Bottom line: Weibo’s rise from the ashes is likely to be followed by a decline similar to the one after its initial rise, as the current boom in live broadcasting wanes or that part of its business gets stolen by a better product from rival Tencent.
A turbo-charged Weibo (Nasdaq: WB) is in a couple of headlines as the new week begins, led by a new partnership with Beijing’s powerful central media that looks eerily similar to one from about 5 years ago. At the same time, the company is also in headlines for passing its role model, U.S. social networking pioneer Twitter (Nasdaq: TWTR), in terms of market value, in a case of the offspring outrunning the parent.
The sub-story to all of this is the huge and sudden explosion of live streaming services in China, which has helped Weibo to rise from the ashes and suddenly become one of China’s hottest companies again. That same live streaming phenomenon is also helping to revive others, such as Momo (Nasdaq: MOMO), sometimes called China’s equivalent of U.S. hooking-up app Tinder.
I’ve written about the live-streaming phenomenon once or twice before, most notably with regards to its sudden arrival and how it has revived Weibo’s prospects. (previous post) While it’s clear that live streaming is the flavor of the moment for Chinese web surfers, it’s far less clear if the fad has any real staying power. What’s also less clear is whether social networking (SNS) powerhouse Tencent (HKEx: 700) will roll out a better product, the same way it did when it stole Weibo’s thunder five years ago with its popular WeChat.
I’ll address those questions shortly, but first let’s look at the main headline that has Weibo and Communist Party mouthpiece People’s Daily formally launching a live-streaming partnership. (Chinese article) The new partnership made its debut at a forum hosted by the Communist Party, where none other than President Xi Jinping was taking part.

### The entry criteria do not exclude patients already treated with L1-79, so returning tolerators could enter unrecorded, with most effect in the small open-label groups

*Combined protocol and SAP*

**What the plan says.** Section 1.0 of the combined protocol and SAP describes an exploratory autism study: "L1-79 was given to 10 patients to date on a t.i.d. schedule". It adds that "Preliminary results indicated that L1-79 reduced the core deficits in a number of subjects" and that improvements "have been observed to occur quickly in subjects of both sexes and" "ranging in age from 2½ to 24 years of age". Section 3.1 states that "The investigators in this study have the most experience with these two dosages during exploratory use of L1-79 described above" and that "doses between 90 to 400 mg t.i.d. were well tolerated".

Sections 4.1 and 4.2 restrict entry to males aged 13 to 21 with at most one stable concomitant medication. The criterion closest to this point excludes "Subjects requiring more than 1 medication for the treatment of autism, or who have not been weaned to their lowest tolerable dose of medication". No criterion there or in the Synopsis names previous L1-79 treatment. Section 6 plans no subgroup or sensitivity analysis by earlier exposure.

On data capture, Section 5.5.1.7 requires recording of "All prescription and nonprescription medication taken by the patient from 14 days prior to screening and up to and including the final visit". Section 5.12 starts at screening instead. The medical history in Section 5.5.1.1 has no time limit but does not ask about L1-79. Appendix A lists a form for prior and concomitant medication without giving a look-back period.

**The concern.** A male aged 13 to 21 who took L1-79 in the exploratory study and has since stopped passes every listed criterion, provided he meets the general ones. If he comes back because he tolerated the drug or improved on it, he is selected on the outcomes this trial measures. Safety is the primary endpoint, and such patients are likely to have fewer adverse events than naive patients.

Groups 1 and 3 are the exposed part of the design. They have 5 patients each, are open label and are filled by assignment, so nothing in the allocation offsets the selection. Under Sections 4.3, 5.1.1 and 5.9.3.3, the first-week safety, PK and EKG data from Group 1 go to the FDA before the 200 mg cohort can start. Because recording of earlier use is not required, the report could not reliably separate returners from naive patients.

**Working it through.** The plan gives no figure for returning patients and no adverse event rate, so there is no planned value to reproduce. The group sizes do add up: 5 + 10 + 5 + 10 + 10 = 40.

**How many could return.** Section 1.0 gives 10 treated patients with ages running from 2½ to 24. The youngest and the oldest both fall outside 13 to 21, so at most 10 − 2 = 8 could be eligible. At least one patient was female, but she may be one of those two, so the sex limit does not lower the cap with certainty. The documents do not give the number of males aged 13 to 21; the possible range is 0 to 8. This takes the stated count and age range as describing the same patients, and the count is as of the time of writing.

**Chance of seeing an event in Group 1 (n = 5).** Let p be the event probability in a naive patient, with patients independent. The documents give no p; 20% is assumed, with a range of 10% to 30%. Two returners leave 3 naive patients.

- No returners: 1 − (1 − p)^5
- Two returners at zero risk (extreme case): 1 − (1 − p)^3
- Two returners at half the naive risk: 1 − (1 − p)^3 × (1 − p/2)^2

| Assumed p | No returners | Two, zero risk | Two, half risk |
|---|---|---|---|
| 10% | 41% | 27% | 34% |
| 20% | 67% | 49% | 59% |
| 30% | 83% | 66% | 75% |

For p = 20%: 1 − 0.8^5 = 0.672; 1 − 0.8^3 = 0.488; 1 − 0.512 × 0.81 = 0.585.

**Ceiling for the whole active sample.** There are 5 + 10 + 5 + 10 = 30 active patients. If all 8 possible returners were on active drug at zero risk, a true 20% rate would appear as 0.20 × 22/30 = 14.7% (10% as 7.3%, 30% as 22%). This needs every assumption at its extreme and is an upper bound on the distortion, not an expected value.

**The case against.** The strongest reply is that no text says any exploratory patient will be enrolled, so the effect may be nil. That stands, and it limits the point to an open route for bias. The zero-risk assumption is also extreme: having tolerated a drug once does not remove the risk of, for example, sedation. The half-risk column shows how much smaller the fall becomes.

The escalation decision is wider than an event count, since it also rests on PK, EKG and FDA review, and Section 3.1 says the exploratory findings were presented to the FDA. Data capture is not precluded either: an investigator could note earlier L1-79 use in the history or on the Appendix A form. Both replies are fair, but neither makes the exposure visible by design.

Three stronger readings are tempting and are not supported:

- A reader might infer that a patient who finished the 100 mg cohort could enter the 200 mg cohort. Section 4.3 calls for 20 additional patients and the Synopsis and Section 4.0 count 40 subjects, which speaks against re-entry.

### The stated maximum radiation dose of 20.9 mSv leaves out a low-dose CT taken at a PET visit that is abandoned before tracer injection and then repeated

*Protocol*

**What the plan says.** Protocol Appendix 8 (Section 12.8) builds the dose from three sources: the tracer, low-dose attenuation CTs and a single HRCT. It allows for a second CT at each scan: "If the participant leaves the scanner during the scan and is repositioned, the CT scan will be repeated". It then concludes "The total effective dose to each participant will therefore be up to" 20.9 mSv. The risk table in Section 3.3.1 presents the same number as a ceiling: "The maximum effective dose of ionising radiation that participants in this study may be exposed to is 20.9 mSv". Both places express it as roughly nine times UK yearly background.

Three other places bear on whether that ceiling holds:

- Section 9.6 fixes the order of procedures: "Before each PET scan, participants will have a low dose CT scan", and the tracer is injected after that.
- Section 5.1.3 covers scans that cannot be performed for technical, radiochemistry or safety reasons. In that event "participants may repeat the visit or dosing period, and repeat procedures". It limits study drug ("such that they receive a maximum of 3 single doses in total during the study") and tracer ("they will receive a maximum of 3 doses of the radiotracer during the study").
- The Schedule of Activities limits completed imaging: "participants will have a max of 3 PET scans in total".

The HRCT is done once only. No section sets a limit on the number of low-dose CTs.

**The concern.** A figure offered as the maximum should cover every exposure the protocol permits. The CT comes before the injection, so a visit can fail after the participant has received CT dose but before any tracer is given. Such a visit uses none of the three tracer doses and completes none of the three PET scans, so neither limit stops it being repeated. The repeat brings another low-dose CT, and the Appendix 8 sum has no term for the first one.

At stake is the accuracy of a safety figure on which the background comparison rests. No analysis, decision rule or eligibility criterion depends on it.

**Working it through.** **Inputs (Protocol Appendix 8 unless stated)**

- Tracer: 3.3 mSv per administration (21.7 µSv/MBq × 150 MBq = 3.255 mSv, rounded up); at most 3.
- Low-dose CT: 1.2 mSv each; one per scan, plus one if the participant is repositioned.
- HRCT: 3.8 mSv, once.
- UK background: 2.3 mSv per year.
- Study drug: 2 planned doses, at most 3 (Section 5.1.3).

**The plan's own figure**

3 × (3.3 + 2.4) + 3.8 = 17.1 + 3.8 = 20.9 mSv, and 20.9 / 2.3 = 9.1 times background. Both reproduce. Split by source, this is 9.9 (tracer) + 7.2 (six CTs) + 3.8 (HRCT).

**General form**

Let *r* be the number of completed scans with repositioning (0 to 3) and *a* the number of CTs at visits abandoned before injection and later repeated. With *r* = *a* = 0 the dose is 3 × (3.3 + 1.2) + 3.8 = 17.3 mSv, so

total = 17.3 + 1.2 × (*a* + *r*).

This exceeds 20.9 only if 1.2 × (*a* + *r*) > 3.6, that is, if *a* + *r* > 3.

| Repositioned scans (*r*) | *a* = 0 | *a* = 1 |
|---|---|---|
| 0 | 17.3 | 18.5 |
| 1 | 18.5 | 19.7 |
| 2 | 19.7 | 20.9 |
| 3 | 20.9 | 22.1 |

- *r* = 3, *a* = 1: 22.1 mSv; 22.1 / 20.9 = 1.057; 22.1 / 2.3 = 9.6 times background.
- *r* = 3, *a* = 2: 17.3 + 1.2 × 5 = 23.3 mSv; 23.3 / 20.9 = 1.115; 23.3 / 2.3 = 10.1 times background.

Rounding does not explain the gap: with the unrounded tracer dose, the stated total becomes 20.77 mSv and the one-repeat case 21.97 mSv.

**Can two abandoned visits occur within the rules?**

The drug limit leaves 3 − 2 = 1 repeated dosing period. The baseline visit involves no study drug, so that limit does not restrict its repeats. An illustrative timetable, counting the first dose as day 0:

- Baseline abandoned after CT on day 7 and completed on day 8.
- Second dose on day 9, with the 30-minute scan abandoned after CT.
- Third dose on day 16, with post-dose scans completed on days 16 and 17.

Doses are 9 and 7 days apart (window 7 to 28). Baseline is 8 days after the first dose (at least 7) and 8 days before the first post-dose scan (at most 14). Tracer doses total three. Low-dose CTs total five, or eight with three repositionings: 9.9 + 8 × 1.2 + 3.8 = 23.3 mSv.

Weibo watchers will note that this particular development looks remarkably similar to what happened during the service’s initial rise about 6 years ago, which itself came after the original Twitter was blocked from China in 2009. That early rise saw the Communist Party promote Weibo as a place for public discussion on social issues, and also saw the party encourage government organs to set up their own individual accounts.
Most of those organs still have accounts on Weibo, but many of those have seen sharp slowdowns in postings as more readers gravitate to other services like WeChat to get their news and information. Thus this new tie-up with People’s Daily seems to show the momentum is swinging back towards Weibo, which recognized the importance of live streaming relatively early and has one of the better products in the market.
The recent momentum has lit a fire under Weibo’s stock, which has more than quadrupled over the last year and currently has a lofty price-to-earnings (PE) ratio of 145. The surge has pushed Weibo’s market value to $11.9 billion, edging past its foundering role model Twitter’s $11.8 billion. Of course we should also note that Twitter’s current PE is negative, reflecting the fact that it still hasn’t found a formula for profits.
All of that said, one has to wonder if Weibo’s stock hasn’t perhaps gotten a bit overcharged and also if history might repeat itself in terms of the company getting overtaken by the SNS savvier Tencent or someone else. I’m no future reader, but sadly I have to predict that the answer in both instances is probably “yes”.
Perhaps I’m being cynical, but I honestly don’t have too much confidence in Weibo’s management, most notably its Chairman Charles Chao, who is a solid enough Wall Street type but isn’t particularly brilliant as an Internet visionary. Chao has been at the helm of Weibo parent Sina (Nasdaq: SINA) for about a decade now, and the company has basically languished under his leadership with the lone exception of its early Weibo bet, which essentially was a copycat of the original Twitter.
Of course it’s always possible Weibo could find some staying power this time, though I’m highly dubious. For starters, China is famous for Internet fads, most of which are huge for a year or two before dying quiet deaths. And even if this particular fad has some staying power, I’m almost certain that Tencent will come up with a better product and steal Weibo’s business. That could mean a good short selling opportunity for anyone willing to take a longer-term bet on Weibo’s second downturn over the next couple of years.